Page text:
My best conspiracy theory to explain the Tour organizers’ decision to allow Alberto Contador to race this year assumes that a clean Contador, who must be under unimaginable stress waiting for the August hearing that could ruin his past, present and future career, would surely lose to an ever-improving, more motivated, endlessly more endearing eternal underdog Andy Schleck. In the event that Contador’s 2010 victory is stripped and given to Schleck, who would have never been granted the full emotional experience of winning, at least if Schleck beats him fair-and-square in person this year there’ll be some consolation. If Andy wins, we’ll all feel better. In the meantime, while Contador and Schleck battle once again in the mountains, viewership presumably goes up, given all the added intrigue. The institution of the Tour benefits from maximum media exposure, but any short-term-gained new fans will surely be heartbroken and at least a little bit outraged if Contador's found guilty and it’s all just a sham.

Media overexposure has already reared its head in more physically destructive ways in this year’s Tour, with at least two crashes due to photographers and one because of a spectator. During Stage 5, a cameraman’s motorcycle attempted to pass a pack of riders and snagged onto one of their bikes—belonging to a guy who supposedly told another cyclist earlier that day that he was getting too old for this—and whipped it out from under him. Then during Stage 9, far gruesomer and truly disturbing to watch, a French television car came alongside a group of five breakaway riders who had pulled ahead of the pack by five minutes. The car went halfway off the road to pass, but a tree came in front of them so they swerved into the riders, sending one flying into another like a high-speed domino, propelling the second rider through the air into a barbed wire fence. Unbelievably, both of those riders finished the stage, where they were jointly awarded the day’s prize for Most Aggressive Rider. One of them, who went on to require at least 33 stitches, wept on the podium.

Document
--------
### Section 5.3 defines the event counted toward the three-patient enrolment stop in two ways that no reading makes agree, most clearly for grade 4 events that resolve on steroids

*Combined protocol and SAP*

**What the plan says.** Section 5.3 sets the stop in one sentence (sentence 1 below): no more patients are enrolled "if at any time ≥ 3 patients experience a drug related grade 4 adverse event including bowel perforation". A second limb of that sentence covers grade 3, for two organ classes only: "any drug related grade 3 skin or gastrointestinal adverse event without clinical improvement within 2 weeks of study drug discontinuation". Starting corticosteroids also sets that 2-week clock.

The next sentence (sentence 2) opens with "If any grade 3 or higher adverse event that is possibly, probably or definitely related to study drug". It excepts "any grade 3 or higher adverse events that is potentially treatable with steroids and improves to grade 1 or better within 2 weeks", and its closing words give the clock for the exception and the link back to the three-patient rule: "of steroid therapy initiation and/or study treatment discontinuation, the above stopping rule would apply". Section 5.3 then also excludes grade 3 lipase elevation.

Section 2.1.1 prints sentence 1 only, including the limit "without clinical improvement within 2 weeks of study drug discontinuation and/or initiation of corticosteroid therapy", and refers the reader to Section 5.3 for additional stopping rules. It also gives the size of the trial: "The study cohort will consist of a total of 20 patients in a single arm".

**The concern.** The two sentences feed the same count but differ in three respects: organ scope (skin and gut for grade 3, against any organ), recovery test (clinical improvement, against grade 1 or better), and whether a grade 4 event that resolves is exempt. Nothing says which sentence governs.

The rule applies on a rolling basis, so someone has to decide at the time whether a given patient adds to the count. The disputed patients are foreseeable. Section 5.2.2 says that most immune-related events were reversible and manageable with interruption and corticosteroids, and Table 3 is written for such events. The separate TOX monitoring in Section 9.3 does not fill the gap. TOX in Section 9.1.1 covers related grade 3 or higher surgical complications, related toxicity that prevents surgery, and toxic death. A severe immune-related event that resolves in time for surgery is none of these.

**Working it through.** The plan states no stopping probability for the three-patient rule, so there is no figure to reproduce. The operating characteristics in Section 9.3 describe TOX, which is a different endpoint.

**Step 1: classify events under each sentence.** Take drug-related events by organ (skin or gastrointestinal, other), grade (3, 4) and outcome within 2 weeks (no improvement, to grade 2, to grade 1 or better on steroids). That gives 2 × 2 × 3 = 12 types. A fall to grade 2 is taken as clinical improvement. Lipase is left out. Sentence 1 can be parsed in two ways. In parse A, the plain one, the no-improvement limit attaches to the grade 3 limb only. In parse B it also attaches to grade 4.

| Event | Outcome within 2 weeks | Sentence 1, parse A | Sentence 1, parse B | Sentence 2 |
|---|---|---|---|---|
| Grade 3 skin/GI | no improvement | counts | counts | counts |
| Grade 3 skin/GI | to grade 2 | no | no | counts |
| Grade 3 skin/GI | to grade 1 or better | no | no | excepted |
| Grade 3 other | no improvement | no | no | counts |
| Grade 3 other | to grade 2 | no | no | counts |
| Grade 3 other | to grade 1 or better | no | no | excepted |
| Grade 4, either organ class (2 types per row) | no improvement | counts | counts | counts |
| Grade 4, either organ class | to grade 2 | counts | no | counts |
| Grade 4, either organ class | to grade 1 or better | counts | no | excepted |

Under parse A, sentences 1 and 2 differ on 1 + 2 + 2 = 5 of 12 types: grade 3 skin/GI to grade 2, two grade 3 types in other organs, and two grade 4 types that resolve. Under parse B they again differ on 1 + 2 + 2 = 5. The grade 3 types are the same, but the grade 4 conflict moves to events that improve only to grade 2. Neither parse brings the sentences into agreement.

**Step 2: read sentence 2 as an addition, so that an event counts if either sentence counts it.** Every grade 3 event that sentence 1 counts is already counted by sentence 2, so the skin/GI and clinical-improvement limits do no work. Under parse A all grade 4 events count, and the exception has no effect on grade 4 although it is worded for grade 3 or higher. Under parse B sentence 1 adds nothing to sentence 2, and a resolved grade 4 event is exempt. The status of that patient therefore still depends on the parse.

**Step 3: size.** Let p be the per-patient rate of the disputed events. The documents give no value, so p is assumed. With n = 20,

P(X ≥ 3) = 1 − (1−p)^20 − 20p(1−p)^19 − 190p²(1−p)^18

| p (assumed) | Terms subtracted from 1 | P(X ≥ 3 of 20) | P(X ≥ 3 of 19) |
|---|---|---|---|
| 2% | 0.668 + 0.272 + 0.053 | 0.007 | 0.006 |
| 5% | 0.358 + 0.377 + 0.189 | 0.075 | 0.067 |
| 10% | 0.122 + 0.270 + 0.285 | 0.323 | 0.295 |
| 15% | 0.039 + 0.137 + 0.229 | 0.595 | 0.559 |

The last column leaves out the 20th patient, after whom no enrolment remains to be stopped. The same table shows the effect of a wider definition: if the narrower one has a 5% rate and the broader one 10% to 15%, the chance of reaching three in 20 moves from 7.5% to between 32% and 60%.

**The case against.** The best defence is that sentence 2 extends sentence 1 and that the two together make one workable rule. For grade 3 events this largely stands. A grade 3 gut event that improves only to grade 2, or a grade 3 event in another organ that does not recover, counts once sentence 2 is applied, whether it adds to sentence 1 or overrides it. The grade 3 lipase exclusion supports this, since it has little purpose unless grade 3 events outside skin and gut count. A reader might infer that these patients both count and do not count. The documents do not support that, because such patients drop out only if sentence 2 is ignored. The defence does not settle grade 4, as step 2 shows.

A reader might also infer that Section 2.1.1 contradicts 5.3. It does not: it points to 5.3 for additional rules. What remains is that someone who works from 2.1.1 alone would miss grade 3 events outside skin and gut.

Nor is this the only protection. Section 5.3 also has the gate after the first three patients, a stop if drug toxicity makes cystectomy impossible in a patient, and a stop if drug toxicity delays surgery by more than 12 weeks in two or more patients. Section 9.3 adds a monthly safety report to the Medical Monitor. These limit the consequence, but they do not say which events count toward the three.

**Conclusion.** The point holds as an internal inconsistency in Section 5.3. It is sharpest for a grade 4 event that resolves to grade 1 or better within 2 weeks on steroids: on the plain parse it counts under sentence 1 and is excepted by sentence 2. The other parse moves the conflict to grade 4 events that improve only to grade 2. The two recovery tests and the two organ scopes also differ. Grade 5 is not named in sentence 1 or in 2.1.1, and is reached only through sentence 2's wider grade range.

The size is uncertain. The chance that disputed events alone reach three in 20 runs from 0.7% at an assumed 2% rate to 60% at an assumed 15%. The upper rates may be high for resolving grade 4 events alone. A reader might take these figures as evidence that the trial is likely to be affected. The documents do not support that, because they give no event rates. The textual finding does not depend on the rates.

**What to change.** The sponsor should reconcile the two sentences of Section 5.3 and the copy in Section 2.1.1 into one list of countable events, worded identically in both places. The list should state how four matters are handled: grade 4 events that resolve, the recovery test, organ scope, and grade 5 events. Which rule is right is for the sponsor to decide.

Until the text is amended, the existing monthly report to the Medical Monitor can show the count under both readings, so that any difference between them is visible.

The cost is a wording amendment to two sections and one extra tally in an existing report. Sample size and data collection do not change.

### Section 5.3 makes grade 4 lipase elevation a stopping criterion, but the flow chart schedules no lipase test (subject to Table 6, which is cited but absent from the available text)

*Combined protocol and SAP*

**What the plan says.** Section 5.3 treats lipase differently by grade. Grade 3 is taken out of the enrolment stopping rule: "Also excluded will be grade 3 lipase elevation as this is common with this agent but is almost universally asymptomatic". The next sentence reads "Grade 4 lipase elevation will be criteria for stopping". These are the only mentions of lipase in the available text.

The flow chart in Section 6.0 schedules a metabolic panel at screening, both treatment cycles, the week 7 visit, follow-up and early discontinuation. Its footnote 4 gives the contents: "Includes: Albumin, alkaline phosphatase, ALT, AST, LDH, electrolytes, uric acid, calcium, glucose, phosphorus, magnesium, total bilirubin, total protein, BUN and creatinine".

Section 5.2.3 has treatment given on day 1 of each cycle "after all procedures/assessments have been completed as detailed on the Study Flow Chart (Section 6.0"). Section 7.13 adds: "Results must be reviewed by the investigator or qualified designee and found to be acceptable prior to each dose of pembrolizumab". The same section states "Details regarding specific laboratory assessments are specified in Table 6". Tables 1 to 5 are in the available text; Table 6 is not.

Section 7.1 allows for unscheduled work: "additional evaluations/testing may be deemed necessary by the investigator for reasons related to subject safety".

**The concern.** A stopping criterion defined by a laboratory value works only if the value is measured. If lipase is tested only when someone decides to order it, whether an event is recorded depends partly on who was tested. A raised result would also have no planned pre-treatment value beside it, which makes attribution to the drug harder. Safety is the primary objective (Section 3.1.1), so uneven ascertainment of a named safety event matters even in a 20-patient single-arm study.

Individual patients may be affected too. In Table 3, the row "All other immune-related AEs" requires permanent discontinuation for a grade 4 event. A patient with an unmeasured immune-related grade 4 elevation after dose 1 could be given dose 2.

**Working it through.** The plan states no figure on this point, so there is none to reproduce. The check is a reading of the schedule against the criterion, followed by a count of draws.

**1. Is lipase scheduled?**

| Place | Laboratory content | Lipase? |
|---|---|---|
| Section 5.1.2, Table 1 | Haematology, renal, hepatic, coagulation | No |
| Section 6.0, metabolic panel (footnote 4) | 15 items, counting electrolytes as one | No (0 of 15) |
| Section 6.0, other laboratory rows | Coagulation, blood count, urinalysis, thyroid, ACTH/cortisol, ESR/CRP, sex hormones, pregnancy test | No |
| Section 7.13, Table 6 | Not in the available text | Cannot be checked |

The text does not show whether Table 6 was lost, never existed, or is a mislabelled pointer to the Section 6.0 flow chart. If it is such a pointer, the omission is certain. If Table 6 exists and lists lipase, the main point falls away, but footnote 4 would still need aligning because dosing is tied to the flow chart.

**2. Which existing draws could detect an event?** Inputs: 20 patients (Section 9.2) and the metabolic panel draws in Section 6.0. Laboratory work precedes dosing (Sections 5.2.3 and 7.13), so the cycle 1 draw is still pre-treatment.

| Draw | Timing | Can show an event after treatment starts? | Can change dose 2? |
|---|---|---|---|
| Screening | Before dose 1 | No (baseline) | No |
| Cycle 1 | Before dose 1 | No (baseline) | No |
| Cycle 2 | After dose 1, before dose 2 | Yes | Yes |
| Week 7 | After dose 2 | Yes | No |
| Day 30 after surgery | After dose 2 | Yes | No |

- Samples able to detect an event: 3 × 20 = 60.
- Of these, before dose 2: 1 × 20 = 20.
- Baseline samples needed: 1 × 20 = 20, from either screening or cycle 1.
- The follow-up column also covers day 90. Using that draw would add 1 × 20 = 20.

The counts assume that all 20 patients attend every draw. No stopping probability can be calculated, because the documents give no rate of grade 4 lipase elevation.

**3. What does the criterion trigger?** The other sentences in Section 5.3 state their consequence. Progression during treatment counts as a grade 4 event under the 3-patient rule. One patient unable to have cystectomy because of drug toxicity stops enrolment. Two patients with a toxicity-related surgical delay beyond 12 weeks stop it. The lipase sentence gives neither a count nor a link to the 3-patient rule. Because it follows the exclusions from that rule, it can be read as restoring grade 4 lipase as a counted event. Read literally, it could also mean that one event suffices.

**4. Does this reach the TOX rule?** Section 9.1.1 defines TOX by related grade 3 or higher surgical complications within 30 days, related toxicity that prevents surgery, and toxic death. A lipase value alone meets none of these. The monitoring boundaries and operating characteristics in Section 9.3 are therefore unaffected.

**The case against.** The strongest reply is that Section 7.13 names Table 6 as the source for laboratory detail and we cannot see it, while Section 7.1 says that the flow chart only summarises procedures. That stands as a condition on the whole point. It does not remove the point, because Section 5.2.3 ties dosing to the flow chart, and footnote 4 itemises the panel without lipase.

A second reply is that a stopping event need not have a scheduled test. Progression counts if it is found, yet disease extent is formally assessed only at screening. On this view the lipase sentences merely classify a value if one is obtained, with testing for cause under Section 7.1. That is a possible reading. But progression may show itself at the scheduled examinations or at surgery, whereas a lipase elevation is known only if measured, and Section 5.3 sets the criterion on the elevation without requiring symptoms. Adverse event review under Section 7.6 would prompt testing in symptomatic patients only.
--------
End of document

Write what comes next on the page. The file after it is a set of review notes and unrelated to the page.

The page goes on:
So, I don’t know, this is turning into quite the anti-advertisement for the Tour de France. The race is absurdly demanding and grossly unfair, and an overwhelming number of its most successful participants turn out to be scumbags. Riders suffer from racing bicycles for three weeks, honest participants know they'll never win because they're not doping and fans' heroes constantly let them down. It seems like in the Tour everybody's punished. But maybe all the reasons the Tour is screwed up makes it a more honest form of sport, like a weird expression of uphill battles in real life. There are two weeks and 2000 kilometers left and right now Schleck's in fifth, a minute and a half up ahead of Contador. He seems so nice, I just really hope he wins.

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Respect Yourself: Watching the Tour de France